Breeding season is upon us, and the chance to see warblers, those beautiful brightly-colored gems that winter in Central and South America, are slimmer now that migration is over. That is, of course, unless you go far enough out of your way to where they nest. Lowden-Miller State Forest is one such place in Illinois, but it’s not right around the corner. I got up at three a.m. on Sunday to meet my friend and join a small contingency from the DuPage Birding Club for this trip. The group was initially larger, but the heat most likely made some people change their minds. I also think it kept some birds from being active. But I am not complaining. We may not have had a lot of species, but we had some great looks at one bird I’ve been trying to see better for a long time: the Yellow-throated Warbler.
This bird was nice enough to come down and check us out. And he gave me a lot of pictures. Like this one that emphasizes why he got first dibs on his name.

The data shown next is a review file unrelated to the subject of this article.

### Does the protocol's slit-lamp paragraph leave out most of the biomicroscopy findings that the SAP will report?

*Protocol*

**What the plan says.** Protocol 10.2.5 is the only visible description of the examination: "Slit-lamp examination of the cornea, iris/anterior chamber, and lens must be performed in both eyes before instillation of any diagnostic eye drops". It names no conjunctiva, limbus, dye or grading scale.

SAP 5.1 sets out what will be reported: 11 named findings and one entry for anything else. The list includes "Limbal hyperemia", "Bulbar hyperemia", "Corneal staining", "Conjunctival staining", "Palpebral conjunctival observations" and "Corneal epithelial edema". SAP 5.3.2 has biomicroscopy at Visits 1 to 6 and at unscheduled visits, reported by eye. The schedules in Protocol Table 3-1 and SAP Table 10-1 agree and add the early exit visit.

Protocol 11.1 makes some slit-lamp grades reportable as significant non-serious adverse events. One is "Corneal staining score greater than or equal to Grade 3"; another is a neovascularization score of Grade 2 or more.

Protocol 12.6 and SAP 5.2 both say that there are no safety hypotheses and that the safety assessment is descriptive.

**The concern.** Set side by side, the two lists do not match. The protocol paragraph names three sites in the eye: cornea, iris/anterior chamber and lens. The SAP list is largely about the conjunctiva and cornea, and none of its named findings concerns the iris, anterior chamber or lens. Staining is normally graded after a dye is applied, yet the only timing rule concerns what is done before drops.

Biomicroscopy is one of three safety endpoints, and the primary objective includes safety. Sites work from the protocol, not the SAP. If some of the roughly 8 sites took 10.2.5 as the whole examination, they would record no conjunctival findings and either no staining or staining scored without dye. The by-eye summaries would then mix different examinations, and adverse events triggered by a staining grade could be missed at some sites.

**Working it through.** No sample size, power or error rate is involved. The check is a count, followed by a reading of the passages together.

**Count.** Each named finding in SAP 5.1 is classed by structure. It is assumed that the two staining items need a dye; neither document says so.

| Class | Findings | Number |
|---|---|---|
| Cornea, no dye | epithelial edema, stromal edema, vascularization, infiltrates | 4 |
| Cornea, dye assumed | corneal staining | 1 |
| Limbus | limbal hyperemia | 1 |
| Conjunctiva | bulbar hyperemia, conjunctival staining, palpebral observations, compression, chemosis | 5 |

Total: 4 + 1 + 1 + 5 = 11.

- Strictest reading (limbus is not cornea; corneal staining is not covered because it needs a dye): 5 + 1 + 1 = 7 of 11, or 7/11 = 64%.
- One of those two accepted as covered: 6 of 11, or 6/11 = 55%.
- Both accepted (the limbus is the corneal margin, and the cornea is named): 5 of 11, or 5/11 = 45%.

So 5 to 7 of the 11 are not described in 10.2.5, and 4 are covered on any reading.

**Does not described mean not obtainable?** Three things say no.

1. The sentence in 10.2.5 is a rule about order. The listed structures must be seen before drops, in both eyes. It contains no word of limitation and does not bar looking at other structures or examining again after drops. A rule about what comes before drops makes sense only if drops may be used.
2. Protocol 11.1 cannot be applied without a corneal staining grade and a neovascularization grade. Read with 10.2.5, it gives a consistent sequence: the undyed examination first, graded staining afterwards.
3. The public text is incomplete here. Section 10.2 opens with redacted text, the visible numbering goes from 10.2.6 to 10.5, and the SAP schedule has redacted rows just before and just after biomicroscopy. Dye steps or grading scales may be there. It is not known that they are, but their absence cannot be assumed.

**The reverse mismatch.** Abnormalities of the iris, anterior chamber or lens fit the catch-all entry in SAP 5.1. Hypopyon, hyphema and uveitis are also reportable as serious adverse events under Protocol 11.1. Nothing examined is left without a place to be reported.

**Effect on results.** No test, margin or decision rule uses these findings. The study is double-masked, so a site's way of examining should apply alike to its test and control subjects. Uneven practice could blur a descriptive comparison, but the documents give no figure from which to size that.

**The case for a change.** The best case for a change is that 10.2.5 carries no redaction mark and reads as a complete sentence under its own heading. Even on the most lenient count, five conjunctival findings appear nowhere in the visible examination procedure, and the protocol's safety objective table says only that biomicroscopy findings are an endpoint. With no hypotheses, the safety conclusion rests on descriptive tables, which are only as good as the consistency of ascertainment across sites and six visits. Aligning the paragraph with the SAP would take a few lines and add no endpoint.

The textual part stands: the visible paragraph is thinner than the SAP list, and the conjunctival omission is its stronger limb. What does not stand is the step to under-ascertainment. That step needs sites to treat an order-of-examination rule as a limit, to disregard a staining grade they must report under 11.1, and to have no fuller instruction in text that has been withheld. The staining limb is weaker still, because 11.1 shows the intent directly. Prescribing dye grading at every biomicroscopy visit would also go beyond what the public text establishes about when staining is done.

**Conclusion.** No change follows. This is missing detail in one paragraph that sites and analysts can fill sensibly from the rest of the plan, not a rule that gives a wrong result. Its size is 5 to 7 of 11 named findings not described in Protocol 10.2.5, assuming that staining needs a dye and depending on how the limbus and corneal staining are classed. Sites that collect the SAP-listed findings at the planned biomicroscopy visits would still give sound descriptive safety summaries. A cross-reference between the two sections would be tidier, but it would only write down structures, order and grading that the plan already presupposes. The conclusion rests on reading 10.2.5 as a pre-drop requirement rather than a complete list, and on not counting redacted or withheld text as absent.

Another bird I haven’t seen well for a few years is the Blue-Winged Warbler. I got my wish.
By the time the sun was directly overhead the forest grew quiet, so we went into town for lunch and then briefly to visit nearby Nachusa Grasslands. We missed seeing a Lark Sparrow, but there were Dickcissels galore, which seems to be the story in every grassland habitat this year. While they like to perch on telephone lines and fence posts, this bird was kind enough to pose on a penstemon. Although I wasn’t close enough to get a perfect picture, the surroundings seem to make up for the lack of clarity.
We had butterflies too, and when I figure them out I’ll be back with their images.